Recently Kosmo gave himself a midlife financial check-up. While I’ve been writing about my financial life for a number of years here, a lot of the details are scattered throughout the site. I think it’s valuable to put it all in one place and give it a look.
One thing to keep in mind as you read this, is that I’ve been writing about my financial journey for 13 years now. I suspect that because you are reading this, your financial life is probably in a good place. However, I’ve found that writing about personal finance may have kept my focus on money more than the average person. It also helps to have a very successful pharmacist wife and some other fortunate circumstances.
This is all to say… don’t be discouraged if your financial life isn’t in the same place. We are typically all at different places in our financial journeys with different sets of challenges.
Having said that Kosmo is an interesting comparison for me personally because we are essentially the same age (43 and 42, respectively), have two children, and share some common interests. There’s going to be some similarity here.
As Kosmo put it, at age 43 (or 42 for me), we’re halfway through this journey on this blue/green marble. (Although it recently feels to me more like a “horrible, rotten slog towards rigor mortis” that he quoted from Sam Miller.)
I’ll use roughly the same template that Kosmo put out. I think it does its job well.
Employment is an area that has been nebulous for years for me. I work on this website, sit dogs, and edit a corporate blog, and do customer service for a cloud service company. However, I think my main job is taking care of the kids and household. My wife’s military pharmacy job has become more demanding in the last couple of years and she’s added other responsibilities like getting her master’s degree online.
She’s looking to take a gap year in the next year or two and simply refocus on parts of her life that aren’t about work. I completely support this, but financially it may need we need to be lean with our money for a bit. The good news is that with her master’s degree, when/if she does go back to work, she’ll be in position to do something in pharmacology business management that makes my head spin. However, I guess it pays a lot of money.
Fortunately when she retires from her military position, there will be a pension and good healthcare options.
So we have some options here. I had planned this in my head for a dozen years and though things have changed with the kids, it’s not uncharted territory.
Immediate cash flow
We have actually been living paycheck to paycheck for quite some time. It’s a little embarrassing to say that as a personal finance writer.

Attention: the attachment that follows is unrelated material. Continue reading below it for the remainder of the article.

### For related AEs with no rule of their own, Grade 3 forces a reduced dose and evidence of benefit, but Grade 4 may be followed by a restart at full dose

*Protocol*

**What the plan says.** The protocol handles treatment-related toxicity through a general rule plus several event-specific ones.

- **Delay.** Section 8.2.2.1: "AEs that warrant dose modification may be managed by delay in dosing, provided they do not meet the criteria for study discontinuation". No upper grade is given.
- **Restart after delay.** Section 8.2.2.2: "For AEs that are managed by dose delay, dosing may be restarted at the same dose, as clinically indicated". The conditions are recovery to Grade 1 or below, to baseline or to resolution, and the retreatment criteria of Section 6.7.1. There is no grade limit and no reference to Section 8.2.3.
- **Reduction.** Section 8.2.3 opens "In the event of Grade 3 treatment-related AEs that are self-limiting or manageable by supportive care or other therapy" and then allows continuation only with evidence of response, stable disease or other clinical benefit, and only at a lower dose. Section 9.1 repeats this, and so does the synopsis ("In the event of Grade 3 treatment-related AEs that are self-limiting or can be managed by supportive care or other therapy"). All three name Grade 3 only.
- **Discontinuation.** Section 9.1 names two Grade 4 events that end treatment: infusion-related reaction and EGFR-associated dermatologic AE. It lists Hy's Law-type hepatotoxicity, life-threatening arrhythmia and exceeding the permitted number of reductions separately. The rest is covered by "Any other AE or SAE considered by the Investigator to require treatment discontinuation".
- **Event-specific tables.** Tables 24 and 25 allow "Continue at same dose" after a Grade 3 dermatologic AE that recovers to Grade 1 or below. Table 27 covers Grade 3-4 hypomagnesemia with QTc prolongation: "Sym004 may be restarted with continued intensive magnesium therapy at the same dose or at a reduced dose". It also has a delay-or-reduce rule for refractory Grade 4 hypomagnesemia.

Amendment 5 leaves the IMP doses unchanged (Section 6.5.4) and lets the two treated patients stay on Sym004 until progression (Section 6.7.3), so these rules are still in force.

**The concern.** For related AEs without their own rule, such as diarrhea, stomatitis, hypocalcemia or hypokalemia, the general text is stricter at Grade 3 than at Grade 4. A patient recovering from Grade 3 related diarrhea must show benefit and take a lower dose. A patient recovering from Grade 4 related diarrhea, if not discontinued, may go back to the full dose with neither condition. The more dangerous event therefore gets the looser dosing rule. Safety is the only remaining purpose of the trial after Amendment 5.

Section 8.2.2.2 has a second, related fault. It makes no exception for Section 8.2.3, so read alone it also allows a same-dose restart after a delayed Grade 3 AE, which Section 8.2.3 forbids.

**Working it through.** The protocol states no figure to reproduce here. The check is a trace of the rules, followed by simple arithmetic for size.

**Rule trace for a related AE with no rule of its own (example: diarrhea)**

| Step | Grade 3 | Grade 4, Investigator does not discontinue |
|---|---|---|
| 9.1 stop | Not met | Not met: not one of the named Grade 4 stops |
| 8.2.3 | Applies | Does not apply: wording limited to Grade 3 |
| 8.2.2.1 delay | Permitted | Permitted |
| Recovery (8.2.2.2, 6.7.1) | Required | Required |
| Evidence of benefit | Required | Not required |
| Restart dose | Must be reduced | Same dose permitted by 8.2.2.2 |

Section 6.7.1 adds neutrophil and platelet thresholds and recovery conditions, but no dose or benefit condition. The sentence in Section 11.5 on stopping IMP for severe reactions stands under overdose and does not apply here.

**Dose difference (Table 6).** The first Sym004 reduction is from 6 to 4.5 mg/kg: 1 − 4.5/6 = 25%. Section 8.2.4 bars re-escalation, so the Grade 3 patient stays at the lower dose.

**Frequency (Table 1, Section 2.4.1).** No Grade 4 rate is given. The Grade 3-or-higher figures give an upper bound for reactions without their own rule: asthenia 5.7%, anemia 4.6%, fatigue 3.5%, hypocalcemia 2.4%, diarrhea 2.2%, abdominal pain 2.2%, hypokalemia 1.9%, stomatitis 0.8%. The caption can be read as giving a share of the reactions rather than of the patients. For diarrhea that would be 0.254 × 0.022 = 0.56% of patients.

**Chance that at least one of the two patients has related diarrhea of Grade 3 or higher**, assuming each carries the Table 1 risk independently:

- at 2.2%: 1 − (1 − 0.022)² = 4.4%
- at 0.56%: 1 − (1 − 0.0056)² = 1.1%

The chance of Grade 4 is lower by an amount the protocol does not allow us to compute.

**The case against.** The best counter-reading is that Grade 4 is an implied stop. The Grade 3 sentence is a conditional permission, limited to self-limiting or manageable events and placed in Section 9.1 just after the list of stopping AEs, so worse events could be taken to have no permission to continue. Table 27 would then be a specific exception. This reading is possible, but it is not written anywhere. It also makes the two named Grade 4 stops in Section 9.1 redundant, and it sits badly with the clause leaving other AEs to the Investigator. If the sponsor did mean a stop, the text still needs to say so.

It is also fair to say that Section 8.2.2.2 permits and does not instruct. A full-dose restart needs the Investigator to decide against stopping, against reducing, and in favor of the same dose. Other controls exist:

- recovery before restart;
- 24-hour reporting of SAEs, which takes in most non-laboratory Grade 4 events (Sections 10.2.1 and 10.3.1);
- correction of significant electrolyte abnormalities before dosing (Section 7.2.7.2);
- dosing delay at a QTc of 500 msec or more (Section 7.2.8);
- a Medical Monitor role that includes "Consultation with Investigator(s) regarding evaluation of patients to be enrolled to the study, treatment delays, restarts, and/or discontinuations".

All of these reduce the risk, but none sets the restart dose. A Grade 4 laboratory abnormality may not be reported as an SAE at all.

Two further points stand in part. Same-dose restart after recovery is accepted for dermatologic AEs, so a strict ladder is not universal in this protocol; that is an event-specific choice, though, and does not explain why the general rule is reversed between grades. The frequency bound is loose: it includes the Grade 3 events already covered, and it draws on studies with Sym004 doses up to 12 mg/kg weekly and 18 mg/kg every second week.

However, we also spend $23,000 on the kids private school and another $8,000 a year on my wife’s online master’s degree. We have 4 mortgages that are at 15-year fixed rates (refinanced at low 2012 levels). We do collect rent on 3 of them, but they barely break even. We sacrifice a little cash flow for bigging gains in building equity and appreciation. We’ve had some surprise condo assessments that haven’t made it much easier. Our own primary residence with mortgage, maintenance, taxes, etc. is around $36,000 a year.
Add up the education ($31,000), rentals (~$3,000), and primary residence ($36,000) and we have about $70,000 in big expenses each year. That’s all after tax money. In any kind of financial emergency, we could make some changes (postpone education, refinance to 30 year mortgages). We have our cars paid off. I’m a very frugal grocery shopper. We do have a bigger than normal vacation budget, which is another place we could make some changes.
With the big expenses, it has been difficult to increase savings. We also put a lot of money in our retirement accounts. Some people say that counts in savings, but it’s not in a way that helps with immediate cash flow.
I look at the big expenses as quality investments in our family.
I covered a lot of this above, but I can go a little deeper. All the 15-year mortgages with finish up around 2027 (within a few months or so). At that time, the 3 rental properties should start to throw off enough money to pay off almost all of our other living expenses (especially since the primary mortgage will be gone as well). By that time, we’ll be back on car payments as the cars in New England snow and salt don’t typically last 15 years. That should be manageable.
My wife and I did well with our college expenses back in the day. I got a full scholarship. My wife went to a state school that provided a very reasonably priced pharmacy degree… something that she was able to pay off not too long after college.